In this nightmare of identity theft, Oregon mass murderer Chris Longo (he killed his wife and children) escapes to Mexico where he assumes the identity of his favorite journalist, Michael Finkel, fired from The New York Times Magazine for falsifying facts in an article. After Longo is recaptured and jailed, Finkel gets in touch with him and begins a bizarre relationship. Finkel, as narrator, is matchless, telling all (both his story and Longo's) in an intimate, confidential voice, exposing himself and the killer as a mysterious, egocentric, and not always believable duo. Sometimes the explicit explanations slow the tempo, but Finkel manages to drive the story to a compelling climax.
The story begins in February of 2002, when a reporter in Oregon contacts New York Times Magazine writer Michael Finkel with a startling piece of news. A young, highly intelligent man named Christian Longo, on the FBI's Ten Most Wanted list for killing his entire family, has recently been captured in Mexico, where he'd taken on a new identity...Michael Finkel of The New York Times.
The next day, on page A-3 of the Times, comes another bit of troubling news: a note, written by the paper's editors, explaining that Finkel has falsified parts of an investigative article and has been fired. This unlikely confluence sets the stage for a bizarre and intense relationship. After Longo's arrest, the only journalist the accused murderer will speak with is the real Michael Finkel. And as the months until Longo's trial tick away, the two men talk for dozens of hours on the telephone, meet in the jailhouse visiting room, and exchange nearly a thousand pages of handwritten letters.
With Longo insisting he can prove his innocence, Finkel strives to uncover what really happened to Longo's family, and his quest becomes less a reporting job than a psychological cat-and-mouse game, sometimes redemptively honest, other times slyly manipulative. Finkel's pursuit pays off only at the end, when Longo, after a lifetime of deception, finally says what he wouldn't even admit in court, the whole, true story. Or so it seems.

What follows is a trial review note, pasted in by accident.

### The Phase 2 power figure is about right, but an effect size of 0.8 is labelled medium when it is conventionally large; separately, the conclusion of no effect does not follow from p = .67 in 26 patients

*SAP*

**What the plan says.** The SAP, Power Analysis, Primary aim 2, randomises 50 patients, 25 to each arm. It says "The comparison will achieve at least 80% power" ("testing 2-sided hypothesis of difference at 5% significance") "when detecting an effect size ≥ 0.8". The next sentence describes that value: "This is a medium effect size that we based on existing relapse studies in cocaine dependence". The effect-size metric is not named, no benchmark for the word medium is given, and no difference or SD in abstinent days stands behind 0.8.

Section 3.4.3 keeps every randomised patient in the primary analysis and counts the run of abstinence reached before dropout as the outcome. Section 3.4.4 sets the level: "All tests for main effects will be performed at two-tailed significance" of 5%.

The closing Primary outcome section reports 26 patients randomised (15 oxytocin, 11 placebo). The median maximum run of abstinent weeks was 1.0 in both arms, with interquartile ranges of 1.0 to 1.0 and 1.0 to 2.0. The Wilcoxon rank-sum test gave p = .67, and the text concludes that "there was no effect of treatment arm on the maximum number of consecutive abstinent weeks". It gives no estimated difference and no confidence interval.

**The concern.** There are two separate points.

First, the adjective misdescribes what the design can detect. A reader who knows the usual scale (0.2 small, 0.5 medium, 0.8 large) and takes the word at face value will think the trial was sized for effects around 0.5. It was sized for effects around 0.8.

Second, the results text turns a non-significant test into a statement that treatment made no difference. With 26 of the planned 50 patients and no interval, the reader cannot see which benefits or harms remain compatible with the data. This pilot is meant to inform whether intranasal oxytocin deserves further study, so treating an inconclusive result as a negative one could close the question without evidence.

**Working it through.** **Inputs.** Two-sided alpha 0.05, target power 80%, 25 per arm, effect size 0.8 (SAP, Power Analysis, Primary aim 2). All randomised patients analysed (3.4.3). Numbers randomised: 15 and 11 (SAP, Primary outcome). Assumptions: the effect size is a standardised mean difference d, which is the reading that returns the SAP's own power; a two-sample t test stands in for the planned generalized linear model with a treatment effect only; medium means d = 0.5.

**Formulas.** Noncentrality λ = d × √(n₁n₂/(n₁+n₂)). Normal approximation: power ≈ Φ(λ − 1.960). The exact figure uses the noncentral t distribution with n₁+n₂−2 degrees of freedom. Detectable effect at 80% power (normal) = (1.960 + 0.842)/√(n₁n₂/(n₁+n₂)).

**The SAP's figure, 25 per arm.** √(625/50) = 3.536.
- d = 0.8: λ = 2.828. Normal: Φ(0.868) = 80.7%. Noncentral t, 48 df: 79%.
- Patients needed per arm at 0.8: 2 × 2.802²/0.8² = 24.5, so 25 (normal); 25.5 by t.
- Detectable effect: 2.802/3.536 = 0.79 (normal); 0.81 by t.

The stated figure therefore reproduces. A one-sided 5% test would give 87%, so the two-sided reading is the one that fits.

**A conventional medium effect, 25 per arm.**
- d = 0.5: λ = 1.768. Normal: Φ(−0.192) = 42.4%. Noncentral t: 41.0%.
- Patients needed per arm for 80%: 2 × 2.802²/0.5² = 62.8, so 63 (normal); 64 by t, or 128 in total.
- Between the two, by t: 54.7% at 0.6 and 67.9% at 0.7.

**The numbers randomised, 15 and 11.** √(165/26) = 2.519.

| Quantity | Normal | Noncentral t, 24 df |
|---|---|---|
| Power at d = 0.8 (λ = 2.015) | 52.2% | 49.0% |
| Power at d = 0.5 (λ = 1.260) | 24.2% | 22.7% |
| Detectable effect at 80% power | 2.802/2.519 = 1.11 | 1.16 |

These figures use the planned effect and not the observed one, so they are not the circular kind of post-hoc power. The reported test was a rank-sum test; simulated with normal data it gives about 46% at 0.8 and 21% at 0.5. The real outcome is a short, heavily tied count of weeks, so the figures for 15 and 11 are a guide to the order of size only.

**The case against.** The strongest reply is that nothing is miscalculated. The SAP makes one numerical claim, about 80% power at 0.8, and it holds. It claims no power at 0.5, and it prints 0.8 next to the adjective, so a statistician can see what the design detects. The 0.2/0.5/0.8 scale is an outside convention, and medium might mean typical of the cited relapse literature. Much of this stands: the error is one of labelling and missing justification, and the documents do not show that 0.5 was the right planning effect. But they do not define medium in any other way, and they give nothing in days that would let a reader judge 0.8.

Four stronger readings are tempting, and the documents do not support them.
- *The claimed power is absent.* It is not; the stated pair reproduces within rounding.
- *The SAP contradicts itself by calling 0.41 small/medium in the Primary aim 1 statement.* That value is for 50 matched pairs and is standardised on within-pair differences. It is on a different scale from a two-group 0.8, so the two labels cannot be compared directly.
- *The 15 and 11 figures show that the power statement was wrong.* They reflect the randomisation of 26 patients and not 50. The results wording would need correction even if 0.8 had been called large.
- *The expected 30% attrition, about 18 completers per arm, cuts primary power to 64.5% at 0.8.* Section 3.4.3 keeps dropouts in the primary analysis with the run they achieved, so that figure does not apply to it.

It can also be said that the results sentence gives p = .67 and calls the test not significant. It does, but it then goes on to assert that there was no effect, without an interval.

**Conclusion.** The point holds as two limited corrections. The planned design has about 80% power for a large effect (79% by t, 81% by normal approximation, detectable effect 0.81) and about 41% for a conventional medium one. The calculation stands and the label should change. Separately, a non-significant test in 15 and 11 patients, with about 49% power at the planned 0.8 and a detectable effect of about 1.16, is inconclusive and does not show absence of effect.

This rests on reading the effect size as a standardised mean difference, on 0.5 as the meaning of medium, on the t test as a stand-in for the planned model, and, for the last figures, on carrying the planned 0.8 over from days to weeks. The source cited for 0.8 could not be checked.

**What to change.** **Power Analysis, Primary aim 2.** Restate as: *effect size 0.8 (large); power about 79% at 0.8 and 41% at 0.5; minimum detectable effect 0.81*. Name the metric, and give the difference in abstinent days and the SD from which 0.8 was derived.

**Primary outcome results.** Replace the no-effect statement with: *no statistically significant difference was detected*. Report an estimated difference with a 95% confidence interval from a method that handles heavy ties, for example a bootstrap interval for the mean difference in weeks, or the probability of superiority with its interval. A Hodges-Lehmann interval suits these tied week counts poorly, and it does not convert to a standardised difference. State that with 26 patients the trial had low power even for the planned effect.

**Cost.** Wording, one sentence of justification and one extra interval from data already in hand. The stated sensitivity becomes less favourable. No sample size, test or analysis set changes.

©2005 Michael Finkel; (P)2005 HarperCollins Publishers, Inc.
"This book is absolutely riveting, as much for Finkel's own painful self-examination as for the evasions of an accused murderer." (Booklist) "Astute and hypnotically absorbing....There's a burning sincerity (and beautifully modulated writing) on every page, sufficient to convince most that this brilliant blend of true-crime and memoir does live up to its bald title." (Publishers Weekly)
This is, by far, the worst audiobook that I've encountered. This is the second audiobook that I've purchased that employs the author as the reader and, in both cases, it ruins the story. The story "may" be worth telling but I couldn't get past the awkwardness of the reader -- it was painful. However, I don't believe that the story has much to offer either. This story felt like the author's attempt at an apology for past (journalistic) acts that the average reader couldn't care less about.
The story is interesting, though I didn't find it spellbinding, but the narration is so bad that it
was hard for me to listen to. I agree with the woman who said it made her angry. Me too! I wanted to yell at him. Oddly stilted speech, lazy pronounciation, and a dramatic intonation at the end of just about every sentence was enough to interfere with the story.
In short bits I found it tolerable.
The story is, yes, disturbing - and for more than one or two reasons. I'll start with myself.